New York’s Museum of Modern Art and the foundation that runs the Solomon R. Guggenheim Museum can keep two Picassos, after heirs of the paintings’ Weimar-era owner settled a suit to repossess them.
The settlement was reached yesterday and announced as jury selection was set to begin in the suit that the three heirs filed against the museums. As a result, “Boy Leading a Horse” (1905 to 1906) will remain at the Museum of Modern Art, or MoMA, and “Le Moulin de la Galette” (1900) stays at the Guggenheim.
Terms of the settlement weren’t disclosed. Both paintings had been in the private collection of Paul von Mendelssohn-Bartholdy, a German Jewish banker, who died in 1935. The plaintiffs claimed in the suit that the paintings were sold under duress and should be returned to the family.
The museums praised the agreement.
“The continued ownership of these masterpieces by the museums ensures that members of the public -- including millions of visitors, students, scholars and others -- will continue to enjoy them for generations to come,” said a statement attributed to MoMA Director Glenn Lowry and Richard Armstrong, who became the Guggenheim’s director in November.
According to court papers, von Mendelssohn-Bartholdy transferred the paintings to his second wife, Elsa. The plaintiffs said the transfer wasn’t legitimate and therefore the paintings should stay in the family because von Mendelssohn-Bartholdy did so for fear of losing them to the Nazis.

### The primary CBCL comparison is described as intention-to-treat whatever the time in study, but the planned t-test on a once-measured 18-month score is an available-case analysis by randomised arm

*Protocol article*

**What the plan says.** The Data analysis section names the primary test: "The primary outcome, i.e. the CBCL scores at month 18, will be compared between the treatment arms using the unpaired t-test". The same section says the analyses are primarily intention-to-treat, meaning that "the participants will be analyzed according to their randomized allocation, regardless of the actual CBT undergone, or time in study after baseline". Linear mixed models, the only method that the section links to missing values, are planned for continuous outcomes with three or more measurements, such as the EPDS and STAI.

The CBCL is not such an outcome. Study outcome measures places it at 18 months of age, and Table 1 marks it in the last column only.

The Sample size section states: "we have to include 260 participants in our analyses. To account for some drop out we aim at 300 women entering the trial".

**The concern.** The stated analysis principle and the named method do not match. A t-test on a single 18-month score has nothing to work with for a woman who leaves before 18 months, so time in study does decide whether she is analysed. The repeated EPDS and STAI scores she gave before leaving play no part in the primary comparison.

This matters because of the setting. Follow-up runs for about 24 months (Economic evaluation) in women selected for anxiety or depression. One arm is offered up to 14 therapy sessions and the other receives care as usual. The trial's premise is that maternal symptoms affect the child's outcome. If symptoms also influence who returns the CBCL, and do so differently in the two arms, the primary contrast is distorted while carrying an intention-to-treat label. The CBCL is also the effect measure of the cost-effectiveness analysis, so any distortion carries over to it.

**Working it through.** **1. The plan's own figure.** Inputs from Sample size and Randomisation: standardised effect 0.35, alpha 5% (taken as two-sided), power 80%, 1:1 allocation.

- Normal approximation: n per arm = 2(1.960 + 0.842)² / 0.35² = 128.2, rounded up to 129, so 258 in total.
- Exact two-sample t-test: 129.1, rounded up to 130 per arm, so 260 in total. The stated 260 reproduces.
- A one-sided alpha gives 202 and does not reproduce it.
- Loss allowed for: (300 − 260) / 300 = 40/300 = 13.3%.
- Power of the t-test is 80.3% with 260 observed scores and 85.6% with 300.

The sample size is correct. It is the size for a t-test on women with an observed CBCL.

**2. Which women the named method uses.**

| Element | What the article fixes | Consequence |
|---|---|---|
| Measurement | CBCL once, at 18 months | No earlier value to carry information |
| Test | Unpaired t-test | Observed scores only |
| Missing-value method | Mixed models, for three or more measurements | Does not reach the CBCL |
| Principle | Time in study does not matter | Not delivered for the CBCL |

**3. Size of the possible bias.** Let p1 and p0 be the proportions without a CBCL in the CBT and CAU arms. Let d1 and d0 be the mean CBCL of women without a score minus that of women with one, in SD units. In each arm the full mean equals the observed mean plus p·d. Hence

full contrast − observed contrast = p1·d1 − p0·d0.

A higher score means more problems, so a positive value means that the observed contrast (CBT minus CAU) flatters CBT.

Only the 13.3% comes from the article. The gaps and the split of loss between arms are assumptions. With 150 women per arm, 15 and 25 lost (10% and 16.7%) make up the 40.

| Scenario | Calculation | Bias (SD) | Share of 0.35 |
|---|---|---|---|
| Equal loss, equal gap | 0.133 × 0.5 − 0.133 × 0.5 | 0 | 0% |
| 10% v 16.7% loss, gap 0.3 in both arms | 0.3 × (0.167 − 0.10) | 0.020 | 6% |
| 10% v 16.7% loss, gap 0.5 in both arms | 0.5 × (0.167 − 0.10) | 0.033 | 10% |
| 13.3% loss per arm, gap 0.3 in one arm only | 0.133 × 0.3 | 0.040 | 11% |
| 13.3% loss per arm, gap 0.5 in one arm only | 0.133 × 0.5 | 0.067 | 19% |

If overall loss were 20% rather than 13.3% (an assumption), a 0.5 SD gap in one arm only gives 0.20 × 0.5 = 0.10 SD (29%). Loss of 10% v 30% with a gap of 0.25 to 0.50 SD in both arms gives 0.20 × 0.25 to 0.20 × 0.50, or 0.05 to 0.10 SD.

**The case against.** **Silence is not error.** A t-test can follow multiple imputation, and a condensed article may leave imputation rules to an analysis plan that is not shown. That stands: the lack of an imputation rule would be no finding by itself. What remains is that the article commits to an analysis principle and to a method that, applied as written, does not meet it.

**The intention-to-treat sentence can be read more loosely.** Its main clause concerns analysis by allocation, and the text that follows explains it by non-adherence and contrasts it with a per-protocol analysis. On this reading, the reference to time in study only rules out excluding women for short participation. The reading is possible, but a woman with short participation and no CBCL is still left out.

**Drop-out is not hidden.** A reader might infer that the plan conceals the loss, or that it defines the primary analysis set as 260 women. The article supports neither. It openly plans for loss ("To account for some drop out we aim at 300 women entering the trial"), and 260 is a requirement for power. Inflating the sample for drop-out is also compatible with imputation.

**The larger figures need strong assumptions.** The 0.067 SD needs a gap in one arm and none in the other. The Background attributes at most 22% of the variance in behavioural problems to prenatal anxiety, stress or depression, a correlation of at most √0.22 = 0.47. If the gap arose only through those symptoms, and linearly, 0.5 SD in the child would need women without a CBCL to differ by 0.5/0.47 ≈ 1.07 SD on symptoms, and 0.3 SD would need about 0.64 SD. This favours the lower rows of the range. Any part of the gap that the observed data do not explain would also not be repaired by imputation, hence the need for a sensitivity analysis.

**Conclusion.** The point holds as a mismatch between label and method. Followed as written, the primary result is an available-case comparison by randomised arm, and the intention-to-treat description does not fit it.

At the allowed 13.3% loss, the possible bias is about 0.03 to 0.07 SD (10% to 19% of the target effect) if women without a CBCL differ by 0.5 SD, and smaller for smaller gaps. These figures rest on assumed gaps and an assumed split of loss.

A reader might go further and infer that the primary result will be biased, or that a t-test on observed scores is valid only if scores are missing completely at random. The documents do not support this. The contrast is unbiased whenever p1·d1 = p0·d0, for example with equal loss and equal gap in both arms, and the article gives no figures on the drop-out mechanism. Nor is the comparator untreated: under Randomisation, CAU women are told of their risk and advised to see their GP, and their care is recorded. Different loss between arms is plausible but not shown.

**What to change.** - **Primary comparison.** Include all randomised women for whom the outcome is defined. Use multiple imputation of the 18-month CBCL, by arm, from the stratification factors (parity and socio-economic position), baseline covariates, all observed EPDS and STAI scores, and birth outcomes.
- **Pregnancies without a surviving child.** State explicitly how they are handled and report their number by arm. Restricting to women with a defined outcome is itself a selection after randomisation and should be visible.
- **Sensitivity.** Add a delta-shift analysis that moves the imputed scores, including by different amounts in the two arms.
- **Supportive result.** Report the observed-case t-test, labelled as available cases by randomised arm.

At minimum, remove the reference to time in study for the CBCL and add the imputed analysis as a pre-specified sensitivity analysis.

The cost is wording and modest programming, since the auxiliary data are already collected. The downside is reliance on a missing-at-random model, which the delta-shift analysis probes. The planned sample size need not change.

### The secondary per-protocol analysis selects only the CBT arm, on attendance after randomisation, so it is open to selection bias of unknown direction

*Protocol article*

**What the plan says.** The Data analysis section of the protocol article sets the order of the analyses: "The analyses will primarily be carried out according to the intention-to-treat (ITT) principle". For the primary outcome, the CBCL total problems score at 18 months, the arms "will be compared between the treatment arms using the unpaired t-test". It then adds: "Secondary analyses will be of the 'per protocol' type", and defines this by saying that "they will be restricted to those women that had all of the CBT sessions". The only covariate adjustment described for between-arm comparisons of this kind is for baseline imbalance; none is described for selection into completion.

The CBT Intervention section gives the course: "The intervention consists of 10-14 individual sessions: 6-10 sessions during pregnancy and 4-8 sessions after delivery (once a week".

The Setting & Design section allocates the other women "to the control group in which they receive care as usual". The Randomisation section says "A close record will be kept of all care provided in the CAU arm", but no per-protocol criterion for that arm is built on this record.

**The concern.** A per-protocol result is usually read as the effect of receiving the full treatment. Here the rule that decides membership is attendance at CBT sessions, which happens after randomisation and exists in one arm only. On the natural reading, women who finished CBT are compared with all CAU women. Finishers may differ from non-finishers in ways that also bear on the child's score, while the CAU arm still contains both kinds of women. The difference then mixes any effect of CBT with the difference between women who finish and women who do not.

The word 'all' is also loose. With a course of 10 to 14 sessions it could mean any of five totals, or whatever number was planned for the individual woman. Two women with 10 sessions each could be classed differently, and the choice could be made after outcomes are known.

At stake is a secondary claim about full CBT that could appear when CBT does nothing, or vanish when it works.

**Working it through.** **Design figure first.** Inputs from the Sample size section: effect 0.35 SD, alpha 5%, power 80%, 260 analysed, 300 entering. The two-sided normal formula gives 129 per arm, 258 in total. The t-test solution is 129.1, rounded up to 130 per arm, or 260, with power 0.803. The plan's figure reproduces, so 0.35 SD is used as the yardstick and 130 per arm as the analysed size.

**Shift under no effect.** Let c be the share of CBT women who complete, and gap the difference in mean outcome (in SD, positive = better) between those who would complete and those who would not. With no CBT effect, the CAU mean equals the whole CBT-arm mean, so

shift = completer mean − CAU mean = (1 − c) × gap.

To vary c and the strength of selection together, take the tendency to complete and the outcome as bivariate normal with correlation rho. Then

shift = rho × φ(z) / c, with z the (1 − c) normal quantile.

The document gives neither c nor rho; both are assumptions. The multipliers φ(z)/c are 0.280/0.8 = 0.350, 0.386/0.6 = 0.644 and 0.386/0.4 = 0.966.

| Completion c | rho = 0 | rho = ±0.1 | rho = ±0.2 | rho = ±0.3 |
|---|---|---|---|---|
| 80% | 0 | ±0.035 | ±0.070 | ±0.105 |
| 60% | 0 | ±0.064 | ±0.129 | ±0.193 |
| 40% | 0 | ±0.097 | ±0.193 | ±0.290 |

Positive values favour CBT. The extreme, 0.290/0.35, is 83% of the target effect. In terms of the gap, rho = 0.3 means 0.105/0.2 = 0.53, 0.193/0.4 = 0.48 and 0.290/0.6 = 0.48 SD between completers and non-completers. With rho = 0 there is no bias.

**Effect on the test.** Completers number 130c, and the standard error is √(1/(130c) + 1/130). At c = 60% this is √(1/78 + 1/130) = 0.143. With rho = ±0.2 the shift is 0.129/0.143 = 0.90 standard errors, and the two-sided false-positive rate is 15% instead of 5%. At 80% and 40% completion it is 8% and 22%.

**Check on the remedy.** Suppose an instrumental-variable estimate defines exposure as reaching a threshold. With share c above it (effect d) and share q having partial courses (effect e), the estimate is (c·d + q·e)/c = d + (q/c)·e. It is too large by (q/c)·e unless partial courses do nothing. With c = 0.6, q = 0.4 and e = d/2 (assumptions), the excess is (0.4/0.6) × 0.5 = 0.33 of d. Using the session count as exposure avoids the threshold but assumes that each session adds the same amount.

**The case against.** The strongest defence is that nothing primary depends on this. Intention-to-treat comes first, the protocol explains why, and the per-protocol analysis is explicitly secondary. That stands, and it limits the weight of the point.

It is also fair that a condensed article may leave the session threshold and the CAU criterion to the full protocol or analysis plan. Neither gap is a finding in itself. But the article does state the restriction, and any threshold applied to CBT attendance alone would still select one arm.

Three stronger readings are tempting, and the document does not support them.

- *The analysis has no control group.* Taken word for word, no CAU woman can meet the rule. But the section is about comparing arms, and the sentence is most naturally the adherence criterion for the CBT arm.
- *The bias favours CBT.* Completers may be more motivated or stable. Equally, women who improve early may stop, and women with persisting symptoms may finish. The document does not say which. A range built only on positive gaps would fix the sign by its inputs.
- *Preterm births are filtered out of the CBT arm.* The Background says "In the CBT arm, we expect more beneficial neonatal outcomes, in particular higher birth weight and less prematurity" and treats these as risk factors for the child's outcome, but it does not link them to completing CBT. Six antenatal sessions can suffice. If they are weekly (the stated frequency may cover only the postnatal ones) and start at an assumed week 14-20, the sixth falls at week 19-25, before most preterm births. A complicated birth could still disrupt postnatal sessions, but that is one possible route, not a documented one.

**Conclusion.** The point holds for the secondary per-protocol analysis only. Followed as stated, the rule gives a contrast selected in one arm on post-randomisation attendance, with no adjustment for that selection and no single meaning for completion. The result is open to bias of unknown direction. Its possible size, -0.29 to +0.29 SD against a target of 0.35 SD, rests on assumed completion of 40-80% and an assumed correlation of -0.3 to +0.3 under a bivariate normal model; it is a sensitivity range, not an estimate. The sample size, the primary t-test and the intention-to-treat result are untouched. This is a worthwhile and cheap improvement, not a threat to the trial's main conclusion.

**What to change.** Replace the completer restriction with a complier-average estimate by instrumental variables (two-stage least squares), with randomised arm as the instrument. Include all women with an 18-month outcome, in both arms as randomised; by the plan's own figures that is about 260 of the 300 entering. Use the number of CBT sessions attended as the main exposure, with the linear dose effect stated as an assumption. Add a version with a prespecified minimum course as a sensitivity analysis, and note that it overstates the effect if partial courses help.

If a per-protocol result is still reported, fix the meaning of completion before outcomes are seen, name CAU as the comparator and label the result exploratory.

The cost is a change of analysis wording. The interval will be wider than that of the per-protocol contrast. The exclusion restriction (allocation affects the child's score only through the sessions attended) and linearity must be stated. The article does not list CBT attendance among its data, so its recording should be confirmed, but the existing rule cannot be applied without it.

The “alleged 1927 gift was in fact merely a pretext, conceived by Paul as he neared death in 1935 in response to anti- Semetic measures taken by the then-ascendant Nazi government, and was designed to protect the paintings by putting them in the name of Elsa, who was considered ‘Aryan,’” according to a summary of the plaintiffs’ case, written by Judge Jed Rakoff, in an earlier opinion.
The museums argued the paintings were a 1927 wedding gift.
After being exhibited in Buenos Aires in 1934, the paintings were sold to Galerie Thannhauser, with branches in Berlin and Lucerne, according to court papers filed by the museums. “Boy Leading a Horse” was sold to Columbia Broadcasting System founder William Paley in 1936. “Le Moulin” remained in the collection of Justin Thannhauser, a Jewish dealer who fled Germany in 1937. Each man bequeathed his painting to the museums.
John J. Byrne Jr., a Washington-based lawyer for Julius Schoeps, one of the plaintiffs and a professor at the University of Potsdam, didn’t return an e-mail from Bloomberg News seeking comment. Schoeps’s grandmother was a sister of von Mendelssohn- Bartholdy.
To contact the reporter on the story: Philip Boroff in New York at email@example.com;